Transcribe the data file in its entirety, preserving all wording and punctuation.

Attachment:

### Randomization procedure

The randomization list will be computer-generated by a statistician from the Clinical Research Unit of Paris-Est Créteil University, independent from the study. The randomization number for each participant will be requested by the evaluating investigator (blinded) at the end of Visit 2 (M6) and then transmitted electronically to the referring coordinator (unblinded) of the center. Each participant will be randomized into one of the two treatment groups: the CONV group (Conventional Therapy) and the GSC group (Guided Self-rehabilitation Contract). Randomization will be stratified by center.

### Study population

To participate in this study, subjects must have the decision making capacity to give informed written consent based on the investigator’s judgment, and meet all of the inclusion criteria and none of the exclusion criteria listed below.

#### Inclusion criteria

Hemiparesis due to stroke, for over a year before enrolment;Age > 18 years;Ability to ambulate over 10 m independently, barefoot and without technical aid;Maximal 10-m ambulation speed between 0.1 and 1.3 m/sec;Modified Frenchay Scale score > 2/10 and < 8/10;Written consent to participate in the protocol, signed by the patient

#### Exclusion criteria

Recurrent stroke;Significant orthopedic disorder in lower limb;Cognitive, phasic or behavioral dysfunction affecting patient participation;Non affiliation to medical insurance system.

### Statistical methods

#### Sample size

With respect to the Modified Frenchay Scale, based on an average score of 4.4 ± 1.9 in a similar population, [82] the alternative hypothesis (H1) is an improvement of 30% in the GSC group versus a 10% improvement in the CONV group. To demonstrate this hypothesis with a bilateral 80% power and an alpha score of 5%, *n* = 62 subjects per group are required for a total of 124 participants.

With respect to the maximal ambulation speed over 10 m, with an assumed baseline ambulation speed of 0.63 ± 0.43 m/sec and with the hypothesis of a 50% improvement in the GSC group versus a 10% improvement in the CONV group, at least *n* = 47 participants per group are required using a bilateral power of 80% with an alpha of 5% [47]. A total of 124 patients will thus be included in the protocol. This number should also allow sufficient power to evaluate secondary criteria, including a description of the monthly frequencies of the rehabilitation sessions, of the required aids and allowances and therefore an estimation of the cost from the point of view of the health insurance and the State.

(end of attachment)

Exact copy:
### Randomization procedure

The randomization list will be computer-generated by a statistician from the Clinical Research Unit of Paris-Est Créteil University, independent from the study. The randomization number for each participant will be requested by the evaluating investigator (blinded) at the end of Visit 2 (M6) and then transmitted electronically to the referring coordinator (unblinded) of the center. Each participant will be randomized into one of the two treatment groups: the CONV group (Conventional Therapy) and the GSC group (Guided Self-rehabilitation Contract). Randomization will be stratified by center.

### Study population

To participate in this study, subjects must have the decision making capacity to give informed written consent based on the investigator’s judgment, and meet all of the inclusion criteria and none of the exclusion criteria listed below.

#### Inclusion criteria

Hemiparesis due to stroke, for over a year before enrolment;Age > 18 years;Ability to ambulate over 10 m independently, barefoot and without technical aid;Maximal 10-m ambulation speed between 0.1 and 1.3 m/sec;Modified Frenchay Scale score > 2/10 and < 8/10;Written consent to participate in the protocol, signed by the patient

#### Exclusion criteria

Recurrent stroke;Significant orthopedic disorder in lower limb;Cognitive, phasic or behavioral dysfunction affecting patient participation;Non affiliation to medical insurance system.

### Statistical methods

#### Sample size

With respect to the Modified Frenchay Scale, based on an average score of 4.4 ± 1.9 in a similar population, [82] the alternative hypothesis (H1) is an improvement of 30% in the GSC group versus a 10% improvement in the CONV group. To demonstrate this hypothesis with a bilateral 80% power and an alpha score of 5%, *n* = 62 subjects per group are required for a total of 124 participants.

With respect to the maximal ambulation speed over 10 m, with an assumed baseline ambulation speed of 0.63 ± 0.43 m/sec and with the hypothesis of a 50% improvement in the GSC group versus a 10% improvement in the CONV group, at least *n* = 47 participants per group are required using a bilateral power of 80% with an alpha of 5% [47]. A total of 124 patients will thus be included in the protocol. This number should also allow sufficient power to evaluate secondary criteria, including a description of the monthly frequencies of the rehabilitation sessions, of the required aids and allowances and therefore an estimation of the cost from the point of view of the health insurance and the State.